Numerous weight loss diets have been designed and then carried out by people diagnosed with Type 2 diabetes. There have been varying rates of success. Now researchers are beginning to look at which diets are best for individuals with given types of genes.
Investigators at Harvard School of Public Health in Boston, United States, looked at three types of weight loss diets in individuals with a gene known as rs2287019, which has been linked with obesity and how the body handles sugar.
This particular study published in January 2012 in the American Journal of Clinical Nutrition, was part of the Preventing Overweight Using Novel Dietary Strategies (POUNDS LOST) trial. It included 737 overweight adults with the gene rs2287019: they were randomly assigned to four different weight-loss diets.
Results of the study: At the end of 6 months greater weight loss took place in the participants on a low-fat diet than in those in groups with a diet containing a higher fat content. Those in the low-fat diet group also had lower blood sugar levels and greater sensitivity to insulin than the other volunteers.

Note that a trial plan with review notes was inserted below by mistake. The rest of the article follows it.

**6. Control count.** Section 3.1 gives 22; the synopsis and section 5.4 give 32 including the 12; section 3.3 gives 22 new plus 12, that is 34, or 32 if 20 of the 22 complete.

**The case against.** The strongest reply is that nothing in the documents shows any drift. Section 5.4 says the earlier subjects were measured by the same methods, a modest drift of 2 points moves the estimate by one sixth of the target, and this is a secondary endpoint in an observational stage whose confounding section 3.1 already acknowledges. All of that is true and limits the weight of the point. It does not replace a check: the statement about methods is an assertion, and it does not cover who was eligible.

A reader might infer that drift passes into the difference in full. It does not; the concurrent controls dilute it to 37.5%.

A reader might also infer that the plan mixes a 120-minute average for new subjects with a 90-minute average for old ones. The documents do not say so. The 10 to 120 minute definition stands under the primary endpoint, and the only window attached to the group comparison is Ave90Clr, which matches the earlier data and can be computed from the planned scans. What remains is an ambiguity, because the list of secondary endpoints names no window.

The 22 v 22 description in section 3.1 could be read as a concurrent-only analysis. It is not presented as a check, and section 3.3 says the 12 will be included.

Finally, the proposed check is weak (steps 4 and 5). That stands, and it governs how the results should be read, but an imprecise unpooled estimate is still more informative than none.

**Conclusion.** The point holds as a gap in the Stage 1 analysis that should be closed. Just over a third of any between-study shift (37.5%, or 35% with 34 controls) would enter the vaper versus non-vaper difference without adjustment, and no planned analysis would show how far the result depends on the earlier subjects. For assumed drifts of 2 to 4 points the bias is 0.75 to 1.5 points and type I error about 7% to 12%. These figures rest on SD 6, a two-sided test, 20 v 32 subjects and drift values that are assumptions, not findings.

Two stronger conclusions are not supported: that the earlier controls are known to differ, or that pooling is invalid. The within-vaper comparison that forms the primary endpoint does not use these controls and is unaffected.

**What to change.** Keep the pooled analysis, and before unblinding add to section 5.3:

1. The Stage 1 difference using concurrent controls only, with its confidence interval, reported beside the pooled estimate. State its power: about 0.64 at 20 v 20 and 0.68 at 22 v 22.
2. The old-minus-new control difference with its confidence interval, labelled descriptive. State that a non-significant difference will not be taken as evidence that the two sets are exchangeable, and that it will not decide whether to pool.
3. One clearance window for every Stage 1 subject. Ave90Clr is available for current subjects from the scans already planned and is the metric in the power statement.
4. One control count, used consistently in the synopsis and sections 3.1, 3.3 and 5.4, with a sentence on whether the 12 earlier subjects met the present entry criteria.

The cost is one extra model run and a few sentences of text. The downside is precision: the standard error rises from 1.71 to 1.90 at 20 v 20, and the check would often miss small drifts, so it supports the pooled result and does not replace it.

From these results it was concluded that individuals with the gene rs2287019 showed greatest improvement in:
- blood sugar levels, and
- the ability to use sugar
when consuming a low-fat, high carbohydrate, high fiber diet.
How the low-fat diet worked best for the rs2287019 participants is not yet known, but one study showed the four types of diets had different effects on how energy was expended. The study, performed under the auspices of the National Heart, Lung, and Blood Institute in Bethesda, USA, was published in September 2011 in the International Journal of Obesity in London.
Ninety-nine participants from the POUNDS LOST trial were randomly assigned to the four diets mentioned above. After 6 months it was found the participants consuming the low-fat diet:
- lost more fat,
- were more physically active, and
- spent more calories by physical activity
than those consuming higher fat diets.
The volunteers consuming the higher fat diets broke down more non-fat tissue for use as energy than those on the low-fat diets.
Possibly the higher success rates of the overweight people with the rs2287019 gene who followed the low-fat diets could be due to the increased physical activity and their body’s use of fat for energy. Of course, not everyone carries the rs2287019 gene and the test for it is not routinely carried out in your doctor’s office, but if low-fat diets help people to become active and burn fat, then they are likely to be good for everyone.
Why not discuss the possibility of a low-fat diet with your doctor or dietitian?